Oh and of course you have the Open-AVB project first started by Intel.

Looks like folks are talking about getting it running on a BeagleBone or iMX6 based board: 

On Sun, Jun 7, 2015 at 12:08 PM, Jesse Cobra <jessecobra@gmail.com> wrote:
Just a few notes, not sure if this is of any use:

Motu and Presonus are now shipping some semi-affordable AVB audio devices and switches. The Motu switch is $295.

All shipping Apple hardware supports AVB, via the BroadCom NIC they are using. You could of course install Linux on said hardware.

Any computer using the same BroadCom chipset can also support AVB. For Windows Echo Audio was making an AVB to ASIO application for this. Again you could install Linux on any of these computers.

The NIC that the FreeScale iMX6 and Texas Instruments AM335x (of which the BeagleBone is based) can support AVB. Some audio companies are shipping closed AVB products based on the AM335x and iMX6 that use Linux.

I know of one developer who was thinking of making his AVB stack for Linux on AM335x BeagleBone open source but currently it remains a closed solution.

Then of course you have the XMOS reference design but that has nothing to do with Linux.

I think the cost to do this is becoming a non-issue, with a $200 switch and a BeagleBone based audio interface it should be possible to make a cheap AVB solution on Linux.

Just my 2 cents...

On Sun, Jun 7, 2015 at 7:15 AM, Len Ovens <len@ovenwerks.net> wrote:
On Sat, 6 Jun 2015, Reuben Martin wrote:

I thought I would post this since there was a big conversation here a while back about AES67 and the slow death of AVB due to lack of support.

Well I was talking with a guy from Meyer Sound who told me that AVB has been resurrected from the dead. Apparently Cisco and other large network hardware vendors were willing to back it as long as it was made more generic to accommodate industrial uses that are also time-sensitive.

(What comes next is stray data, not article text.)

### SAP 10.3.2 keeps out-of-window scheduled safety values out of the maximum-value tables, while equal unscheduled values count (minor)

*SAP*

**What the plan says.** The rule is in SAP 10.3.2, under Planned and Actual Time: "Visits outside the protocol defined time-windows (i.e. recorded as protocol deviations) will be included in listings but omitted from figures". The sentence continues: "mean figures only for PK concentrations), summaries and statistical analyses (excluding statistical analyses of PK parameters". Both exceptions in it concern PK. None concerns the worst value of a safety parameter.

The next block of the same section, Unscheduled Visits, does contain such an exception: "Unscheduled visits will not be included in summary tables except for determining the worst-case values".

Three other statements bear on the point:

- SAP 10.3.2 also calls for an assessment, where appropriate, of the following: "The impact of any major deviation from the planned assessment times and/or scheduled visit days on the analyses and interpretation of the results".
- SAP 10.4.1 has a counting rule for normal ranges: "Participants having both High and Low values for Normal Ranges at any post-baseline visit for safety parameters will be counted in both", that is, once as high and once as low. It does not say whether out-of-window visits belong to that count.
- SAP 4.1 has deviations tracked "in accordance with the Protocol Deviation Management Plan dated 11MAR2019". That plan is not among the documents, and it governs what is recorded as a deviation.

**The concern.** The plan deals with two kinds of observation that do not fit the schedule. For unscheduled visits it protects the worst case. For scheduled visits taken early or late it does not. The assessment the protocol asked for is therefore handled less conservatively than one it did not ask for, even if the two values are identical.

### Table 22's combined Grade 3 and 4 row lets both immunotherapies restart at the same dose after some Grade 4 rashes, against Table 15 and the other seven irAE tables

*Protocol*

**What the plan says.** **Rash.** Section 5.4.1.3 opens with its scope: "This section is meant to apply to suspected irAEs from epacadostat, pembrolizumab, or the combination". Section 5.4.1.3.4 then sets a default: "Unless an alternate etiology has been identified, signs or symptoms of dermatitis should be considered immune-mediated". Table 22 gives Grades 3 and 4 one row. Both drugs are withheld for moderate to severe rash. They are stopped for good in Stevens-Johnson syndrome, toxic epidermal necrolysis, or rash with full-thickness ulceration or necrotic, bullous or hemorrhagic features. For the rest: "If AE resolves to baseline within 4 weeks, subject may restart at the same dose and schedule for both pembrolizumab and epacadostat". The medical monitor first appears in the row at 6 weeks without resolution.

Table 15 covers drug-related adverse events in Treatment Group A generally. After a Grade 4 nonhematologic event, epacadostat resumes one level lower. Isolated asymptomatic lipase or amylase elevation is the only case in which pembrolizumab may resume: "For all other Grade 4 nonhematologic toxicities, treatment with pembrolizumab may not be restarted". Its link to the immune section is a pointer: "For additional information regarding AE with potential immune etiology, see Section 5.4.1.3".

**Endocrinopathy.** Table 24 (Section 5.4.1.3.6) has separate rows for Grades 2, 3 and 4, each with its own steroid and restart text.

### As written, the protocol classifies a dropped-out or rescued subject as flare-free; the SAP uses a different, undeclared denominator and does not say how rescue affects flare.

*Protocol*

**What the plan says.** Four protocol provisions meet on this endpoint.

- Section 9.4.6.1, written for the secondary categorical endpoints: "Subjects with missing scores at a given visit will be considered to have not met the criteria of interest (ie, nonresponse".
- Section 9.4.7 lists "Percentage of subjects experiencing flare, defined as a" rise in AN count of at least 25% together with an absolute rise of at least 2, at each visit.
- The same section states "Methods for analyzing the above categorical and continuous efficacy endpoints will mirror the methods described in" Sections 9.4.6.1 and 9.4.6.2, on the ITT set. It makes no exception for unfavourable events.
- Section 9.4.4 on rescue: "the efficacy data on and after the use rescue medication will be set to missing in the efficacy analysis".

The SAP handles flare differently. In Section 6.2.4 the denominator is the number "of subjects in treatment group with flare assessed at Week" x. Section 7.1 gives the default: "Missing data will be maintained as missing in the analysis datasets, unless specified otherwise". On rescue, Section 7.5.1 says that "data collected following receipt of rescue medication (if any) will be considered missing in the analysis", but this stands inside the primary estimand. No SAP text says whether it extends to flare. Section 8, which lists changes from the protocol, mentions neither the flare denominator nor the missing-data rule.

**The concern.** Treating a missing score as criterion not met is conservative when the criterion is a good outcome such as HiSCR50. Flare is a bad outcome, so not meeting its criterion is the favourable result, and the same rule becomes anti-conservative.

So apparently it has been re-branded as “Time-Sensitive Networking” and has a lot more momentum behind it.



Some notes on AoIP and Linux. There are some well funded people/companies that use Linux for many things, but much of the development in the audio world is with people who have hardware that they can't afford to replace and so write drivers for. I think this is part of the reason we are not seeing much in the way of Linux drivers for AoIP (AVB, AES67, Ravena, whatever). Right now, AoIP on Linux costs about twice as much as a normal audio card because the Linux box requires both an interface card in the computer as well as the Audio IF on the other end of the network cable (not to mention a switch in the middle).

Why is this? Linux is based on lowest common denominator hardware... we call it the PC. The Linux world has gotten much better preformance out of this box than it was designed for. But, in the case of audio, the HW does limit performance at least with AoIP. That limit is the clock. The PC does not have a HW PTP clock built in and in this case software is not good enough. The way around this is with a custom NIC that does. For some reason even though one can buy an ethernet chip that includes a stable PTP clock for less than $5, any NICs I have found with a PTP clock are closer to $1k.

I was "listening in" on a IRC conversation about the differences between ALSA and Core audio and why Core audio "does it right". The difference ends up being this HW clock. That is ALSA is build the way it is because the PC requires it to be.

Whats the point of all this? TSN sounds good to me. It widens the scope of low latency networking and the requirement of distributed clocking into areas where cost matters. I am hopeful that this means the cost of a NIC with good HW clock will go down or even become standard. All kinds of AoIP would see the benefit from this. I also think the cost of AoIP audio interfaces would come down to similar cost as USB or firewire.

There is no reason we could not make an ALSA AES67 driver that would work with any GB-NIC out there but the closed drivers now available show that on a PC latency is double that of Core audio and handles fewer channels.
(Core audio at 192K = 64 channels in and out min latency 32 samples, Win at 192k = 16 channels in and out min 64 samples) So any ALSA driver would suffer from similar lower performance. This is why almost all AoIP setups suggest their PCI(e) card in place of your stock NIC.

* numbers from:
I have seen similar numbers (or worse) elsewhere.

* I am not in any way suggesting anyone use 192k sample rate for audio recording or streams. It's use here is only to show the difference in HW capabilities. 48k is what I use and suggest others use.

Len Ovens

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